Bitcoin mining requires a significant amount of power, which has led cryptocurrency miners to rural areas to mine coins using inexpensive electricity. Rural and suburban areas of Washington State in the United States and Iceland are experiencing a new “gold rush” as bitcoin miners flock to these areas and set up shop next to power generation plants. The move to rural areas for cheap power is front and center as crypto currencies news.
Moving Next to Dams
The Columbia River in Northern Washington State has some of the least expensive electricity available in the United States. The river runs through hydroelectric dams which provide inexpensive power to residents within the area. The area is rural and has recently become a hotbed for bitcoin miners who are attracted to the areas because of the inexpensive power. The process of mining a bitcoin requires heavy duties computers, which run on enormous amounts of power. The operation size is relatively small, as the servers that are currently used are tiny in stature. The servers that are used to generate a bitcoin can be stored in a 30-30 room and use as much power as 1,000 homes. Miners appears to have taken over some small business operations such as old toy stores and warehouses.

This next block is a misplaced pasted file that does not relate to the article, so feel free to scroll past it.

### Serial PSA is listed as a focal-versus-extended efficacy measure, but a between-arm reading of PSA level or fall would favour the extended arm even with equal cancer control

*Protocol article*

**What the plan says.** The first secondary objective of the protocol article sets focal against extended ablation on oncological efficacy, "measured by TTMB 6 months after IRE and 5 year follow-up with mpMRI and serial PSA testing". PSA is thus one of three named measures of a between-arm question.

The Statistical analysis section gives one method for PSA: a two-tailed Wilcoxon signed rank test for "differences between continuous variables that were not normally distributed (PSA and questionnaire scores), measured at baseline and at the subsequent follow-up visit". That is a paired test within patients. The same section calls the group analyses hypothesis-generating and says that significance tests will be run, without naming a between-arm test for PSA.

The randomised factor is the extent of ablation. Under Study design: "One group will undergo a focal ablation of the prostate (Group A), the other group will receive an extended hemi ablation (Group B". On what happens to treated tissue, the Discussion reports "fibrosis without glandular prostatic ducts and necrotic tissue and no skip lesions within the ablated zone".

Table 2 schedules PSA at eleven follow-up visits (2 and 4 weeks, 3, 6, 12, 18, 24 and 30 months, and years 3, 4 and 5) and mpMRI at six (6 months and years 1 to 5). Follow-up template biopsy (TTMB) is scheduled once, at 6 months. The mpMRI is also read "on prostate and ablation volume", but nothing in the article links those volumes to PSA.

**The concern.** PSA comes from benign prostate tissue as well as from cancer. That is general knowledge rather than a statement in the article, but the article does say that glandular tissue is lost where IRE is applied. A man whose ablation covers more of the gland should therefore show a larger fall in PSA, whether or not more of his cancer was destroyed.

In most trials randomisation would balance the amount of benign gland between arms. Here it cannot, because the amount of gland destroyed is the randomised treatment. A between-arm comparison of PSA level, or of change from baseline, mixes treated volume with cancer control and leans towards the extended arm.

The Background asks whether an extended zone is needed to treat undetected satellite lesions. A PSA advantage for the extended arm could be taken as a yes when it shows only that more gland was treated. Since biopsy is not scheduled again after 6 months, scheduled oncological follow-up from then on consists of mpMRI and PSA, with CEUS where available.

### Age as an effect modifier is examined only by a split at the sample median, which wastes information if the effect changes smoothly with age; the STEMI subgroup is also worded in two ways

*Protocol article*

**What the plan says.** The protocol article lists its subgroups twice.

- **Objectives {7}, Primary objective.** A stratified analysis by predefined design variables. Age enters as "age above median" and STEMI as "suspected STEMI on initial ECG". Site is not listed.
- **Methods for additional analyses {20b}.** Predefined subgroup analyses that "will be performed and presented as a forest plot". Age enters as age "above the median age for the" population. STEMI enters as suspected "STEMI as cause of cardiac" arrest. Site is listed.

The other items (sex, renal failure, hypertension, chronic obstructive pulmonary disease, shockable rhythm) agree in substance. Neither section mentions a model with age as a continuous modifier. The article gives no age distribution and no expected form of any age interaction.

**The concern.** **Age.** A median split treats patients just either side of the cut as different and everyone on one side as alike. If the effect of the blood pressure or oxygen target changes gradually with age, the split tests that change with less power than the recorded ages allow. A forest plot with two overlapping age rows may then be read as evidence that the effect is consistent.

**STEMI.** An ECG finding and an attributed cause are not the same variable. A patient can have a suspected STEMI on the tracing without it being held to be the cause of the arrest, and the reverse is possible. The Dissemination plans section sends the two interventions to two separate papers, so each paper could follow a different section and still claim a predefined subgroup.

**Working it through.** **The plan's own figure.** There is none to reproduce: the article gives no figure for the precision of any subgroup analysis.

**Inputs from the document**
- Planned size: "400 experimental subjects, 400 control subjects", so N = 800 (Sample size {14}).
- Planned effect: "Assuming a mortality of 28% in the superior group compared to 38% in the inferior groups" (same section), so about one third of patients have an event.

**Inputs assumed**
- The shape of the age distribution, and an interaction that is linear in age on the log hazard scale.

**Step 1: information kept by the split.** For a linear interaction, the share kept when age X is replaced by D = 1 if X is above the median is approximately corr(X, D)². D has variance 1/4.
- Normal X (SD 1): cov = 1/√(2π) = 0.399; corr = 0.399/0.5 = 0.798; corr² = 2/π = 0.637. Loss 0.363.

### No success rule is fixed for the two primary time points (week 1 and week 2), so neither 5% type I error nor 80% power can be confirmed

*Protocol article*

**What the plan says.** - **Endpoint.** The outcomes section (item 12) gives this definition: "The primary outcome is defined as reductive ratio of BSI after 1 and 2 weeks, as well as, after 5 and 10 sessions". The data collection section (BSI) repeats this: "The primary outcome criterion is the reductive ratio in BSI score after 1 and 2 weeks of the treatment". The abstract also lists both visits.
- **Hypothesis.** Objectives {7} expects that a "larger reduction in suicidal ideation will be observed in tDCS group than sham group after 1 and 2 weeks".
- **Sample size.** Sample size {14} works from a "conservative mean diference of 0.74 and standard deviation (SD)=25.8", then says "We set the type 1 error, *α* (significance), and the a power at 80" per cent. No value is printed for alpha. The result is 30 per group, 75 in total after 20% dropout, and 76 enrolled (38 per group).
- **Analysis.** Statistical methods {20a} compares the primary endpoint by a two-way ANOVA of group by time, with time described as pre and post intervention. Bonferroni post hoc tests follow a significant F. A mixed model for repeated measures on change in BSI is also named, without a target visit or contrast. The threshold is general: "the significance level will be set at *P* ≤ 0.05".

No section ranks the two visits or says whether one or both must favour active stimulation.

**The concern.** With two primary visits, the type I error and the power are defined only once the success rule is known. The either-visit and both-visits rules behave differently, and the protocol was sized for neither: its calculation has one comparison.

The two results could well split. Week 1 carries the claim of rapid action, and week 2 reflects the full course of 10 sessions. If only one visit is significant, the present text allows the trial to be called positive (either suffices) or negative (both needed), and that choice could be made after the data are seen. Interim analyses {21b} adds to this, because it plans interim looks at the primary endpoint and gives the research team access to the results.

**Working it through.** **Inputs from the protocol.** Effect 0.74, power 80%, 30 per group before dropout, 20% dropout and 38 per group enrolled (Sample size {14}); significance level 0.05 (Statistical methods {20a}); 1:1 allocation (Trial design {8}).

A Wall Street Journal story that focuses rural Washington State reports that there are 30-known bitcoin mining operations in Grant, Douglas and Chelan counties in Washington State. Obvious the surge in price up to $19,000 attracted many new operations, the question is whether these operations will be viable now that prices have corrected back to the $8,000 level.
Why do Bitcoin Miners Need So Much Power?
Bitcoin mining is a process were complex equations are solved for the verification process to take place. To verify that a bitcoin is legitimate, miners find blocks of transaction, that tell them all the trades that have taken place with that block of transactions over time. Bitcoin miners use hundreds of computer servers to solve these equations. Additionally, there is a need for cooling units to keep the temperature at a level that will allow these computers to function normally.
Can Utilities Handle the Load?
Utilities are constantly getting applications and inquires from bitcoin miners, which is driving up the price for residents. Bitcoin miners have also been flocking to Iceland where electricity is also inexpensive. Reports show that in 2018 bitcoin mining operations are likely to exceed the needs for all of Iceland’s homes. The issue is that if all of these applications for high level use of power are granted there will not be enough power for local residence. Bitcoin mining within Iceland will grow to 840 gigawatt hours of electricity which will supply data center operations and cooling systems for the computers used to generate bitcoins. This compares to approximately 700 gigawatt hours used for all of the homes in Iceland each year.
Presently, many of these rural areas are complacent about the draw on their electricity because the increase in population and spending are compensating for the draw on their power. If power becomes to scarce this issue might turn ugly.
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